Safely dispose of unused medications
Jim Miller is responsible for this content, which is not edited by the Wilson County News or wilsoncountynews.com.
Dear Savvy Senior,
What is the safest way to dispose of unwanted medications? My husband and I have drawers full of unused and expired drugs that we’d like to get rid of, and get them out of sight of our curious grandkids. What can you tell me?
The safest and most responsible way to dispose of unwanted, unused or expired, medications is to take it to a medicine take-back event. And the next prime opportunity to do this is on National Prescription Drug Take-Back Day, which is slated for Saturday, Oct. 26, from 10 a.m. to 2 p.m.
National Take-Back Day is a free, anonymous program that will have around 6,000 designated sites nationwide -- including many fire and police stations, and community centers -- where you can drop off your unwanted medications.
Developed by U.S. Drug Enforcement Administration, the take-back program was created to help address the ongoing problem of prescription drug abuse, as well as improper use of medications and accidental poisonings.
In the three years of semiannual collections, more than 1,400 tons of prescription meds have been collected and incinerated.
To find a collection site near you, visit dea.gov or call 1-800-882-9539.
The reasons take-back sites are a better option than tossing the medications yourself are because throwing drugs in the trash gives kids, grandkids, and pets the opportunity to get at them, and a wastebasket is a likely place for family drug abusers to check after they’ve looked in the medicine cabinet. And flushing them down the toilet -- unless instructed -- is generally a bad idea because the Food and Drug Administration (FDA) wants to minimize drug residues in the public water supply.
If you happen to miss take-back day or there’s no site available near you, talk to your pharmacist to see if he or she knows of another medicine disposal program in your area, or call your city or county government’s household trash and recycling service. Or, if you want to dispose of your pills on your own, here are some tips recommended by the FDA.
First, remove all personal information and drug names from the label by scratching it off, or marking over it with a permanent marker.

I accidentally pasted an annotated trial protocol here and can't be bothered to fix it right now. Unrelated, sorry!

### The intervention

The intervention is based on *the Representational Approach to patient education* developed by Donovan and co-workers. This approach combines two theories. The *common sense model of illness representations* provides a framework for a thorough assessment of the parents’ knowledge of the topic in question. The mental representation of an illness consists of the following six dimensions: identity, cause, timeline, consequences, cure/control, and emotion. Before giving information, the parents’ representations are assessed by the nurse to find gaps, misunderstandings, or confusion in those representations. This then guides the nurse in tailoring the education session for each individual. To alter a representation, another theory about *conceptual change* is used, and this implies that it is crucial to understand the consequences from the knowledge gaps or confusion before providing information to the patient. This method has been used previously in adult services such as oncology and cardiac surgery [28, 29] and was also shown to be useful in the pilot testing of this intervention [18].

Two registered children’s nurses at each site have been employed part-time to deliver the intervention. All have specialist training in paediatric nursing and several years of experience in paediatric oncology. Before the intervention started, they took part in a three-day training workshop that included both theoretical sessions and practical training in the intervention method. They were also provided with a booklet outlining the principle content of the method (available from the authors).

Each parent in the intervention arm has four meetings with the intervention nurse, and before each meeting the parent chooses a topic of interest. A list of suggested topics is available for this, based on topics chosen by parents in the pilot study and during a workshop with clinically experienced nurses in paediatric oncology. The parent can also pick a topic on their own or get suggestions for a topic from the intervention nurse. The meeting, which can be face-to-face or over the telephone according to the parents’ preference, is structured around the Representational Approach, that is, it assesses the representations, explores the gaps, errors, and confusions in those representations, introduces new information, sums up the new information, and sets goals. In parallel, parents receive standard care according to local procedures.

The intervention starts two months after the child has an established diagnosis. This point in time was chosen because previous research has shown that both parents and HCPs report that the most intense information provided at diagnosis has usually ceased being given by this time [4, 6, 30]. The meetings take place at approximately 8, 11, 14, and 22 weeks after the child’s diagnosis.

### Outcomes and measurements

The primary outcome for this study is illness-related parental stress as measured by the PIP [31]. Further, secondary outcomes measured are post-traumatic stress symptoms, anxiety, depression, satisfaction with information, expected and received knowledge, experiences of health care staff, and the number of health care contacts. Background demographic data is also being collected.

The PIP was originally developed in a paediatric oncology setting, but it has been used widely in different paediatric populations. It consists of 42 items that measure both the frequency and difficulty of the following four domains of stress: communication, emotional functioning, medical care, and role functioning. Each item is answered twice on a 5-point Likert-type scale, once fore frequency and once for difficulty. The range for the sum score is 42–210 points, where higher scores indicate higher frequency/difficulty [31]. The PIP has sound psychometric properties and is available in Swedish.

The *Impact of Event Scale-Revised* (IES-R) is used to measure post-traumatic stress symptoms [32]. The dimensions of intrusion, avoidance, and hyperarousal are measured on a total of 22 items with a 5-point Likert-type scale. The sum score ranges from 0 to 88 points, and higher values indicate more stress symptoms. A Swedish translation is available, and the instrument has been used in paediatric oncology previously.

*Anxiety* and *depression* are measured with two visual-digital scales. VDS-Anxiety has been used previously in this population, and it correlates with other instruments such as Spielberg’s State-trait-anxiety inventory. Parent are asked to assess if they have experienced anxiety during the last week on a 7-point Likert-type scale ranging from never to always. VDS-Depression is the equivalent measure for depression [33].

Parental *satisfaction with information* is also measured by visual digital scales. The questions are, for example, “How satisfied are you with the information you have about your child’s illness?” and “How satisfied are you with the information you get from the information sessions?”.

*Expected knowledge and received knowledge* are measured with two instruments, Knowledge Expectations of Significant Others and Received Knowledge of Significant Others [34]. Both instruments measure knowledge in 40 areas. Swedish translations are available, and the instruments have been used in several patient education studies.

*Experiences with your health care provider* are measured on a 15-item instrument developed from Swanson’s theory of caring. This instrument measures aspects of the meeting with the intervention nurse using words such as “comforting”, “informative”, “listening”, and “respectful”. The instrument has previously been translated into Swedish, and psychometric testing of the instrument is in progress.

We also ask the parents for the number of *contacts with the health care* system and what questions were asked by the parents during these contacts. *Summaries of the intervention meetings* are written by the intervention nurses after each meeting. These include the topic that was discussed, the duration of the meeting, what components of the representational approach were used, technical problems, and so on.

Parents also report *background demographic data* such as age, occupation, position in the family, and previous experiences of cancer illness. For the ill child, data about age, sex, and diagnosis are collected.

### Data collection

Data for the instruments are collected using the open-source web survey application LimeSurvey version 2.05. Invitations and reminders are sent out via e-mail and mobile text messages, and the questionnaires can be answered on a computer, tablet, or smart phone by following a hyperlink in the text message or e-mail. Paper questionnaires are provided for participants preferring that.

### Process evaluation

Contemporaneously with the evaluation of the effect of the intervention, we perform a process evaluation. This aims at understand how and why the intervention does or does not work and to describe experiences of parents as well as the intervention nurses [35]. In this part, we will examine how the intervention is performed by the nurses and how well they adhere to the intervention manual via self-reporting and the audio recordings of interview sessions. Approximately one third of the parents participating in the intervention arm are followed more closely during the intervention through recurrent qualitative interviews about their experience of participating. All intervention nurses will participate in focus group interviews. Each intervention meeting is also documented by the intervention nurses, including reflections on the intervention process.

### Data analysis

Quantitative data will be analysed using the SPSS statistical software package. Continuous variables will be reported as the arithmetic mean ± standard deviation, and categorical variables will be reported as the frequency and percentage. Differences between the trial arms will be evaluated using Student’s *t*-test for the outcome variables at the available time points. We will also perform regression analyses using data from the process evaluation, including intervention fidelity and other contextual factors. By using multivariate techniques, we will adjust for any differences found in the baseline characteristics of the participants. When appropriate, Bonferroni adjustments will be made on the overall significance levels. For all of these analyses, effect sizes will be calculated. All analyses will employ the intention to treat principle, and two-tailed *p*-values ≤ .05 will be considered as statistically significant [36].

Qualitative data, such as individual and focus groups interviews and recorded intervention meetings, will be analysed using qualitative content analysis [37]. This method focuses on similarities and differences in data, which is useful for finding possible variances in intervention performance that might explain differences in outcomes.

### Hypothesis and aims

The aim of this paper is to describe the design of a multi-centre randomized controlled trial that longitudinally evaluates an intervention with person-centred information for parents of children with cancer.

Then take the medications out of their original bottles and mix them in another container (like a sealable bag or empty margarine tub) with an undesirable substance, such as cooking oil, coffee grounds, or cat litter. Then seal the container and throw it in the trash. This will make the medication less appealing to children, pets, and unrecognizable to people who may intentionally go through your trash.
There are, however, a few medicines that may be especially harmful or even fatal if used by someone other than the person for whom the medicine was prescribed. These medicines have specific disposal instructions indicating they should be flushed down the sink or toilet as soon as they’re no longer needed, and when they cannot be disposed of through a medicine take-back program. To see an FDA list of medications that should be flushed once expired, go to www.fda.gov, and type “flush drugs” into the search box.
If you have other questions about proper drug disposal, talk to your pharmacist.
And to keep the medications that you and your husband currently use secured and out of reach of your grandchildren and others, lock them up in a drawer, medicine or file cabinet, or consider purchasing a medicine lock box at your local pharmacy or big-box retail store.
Jim Miller is a contributor to the NBC “Today” show and author of The Savvy Senior. Send your senior questions to: Savvy Senior, P.O. Box 5443, Norman, OK 73070, or visit SavvySenior.org.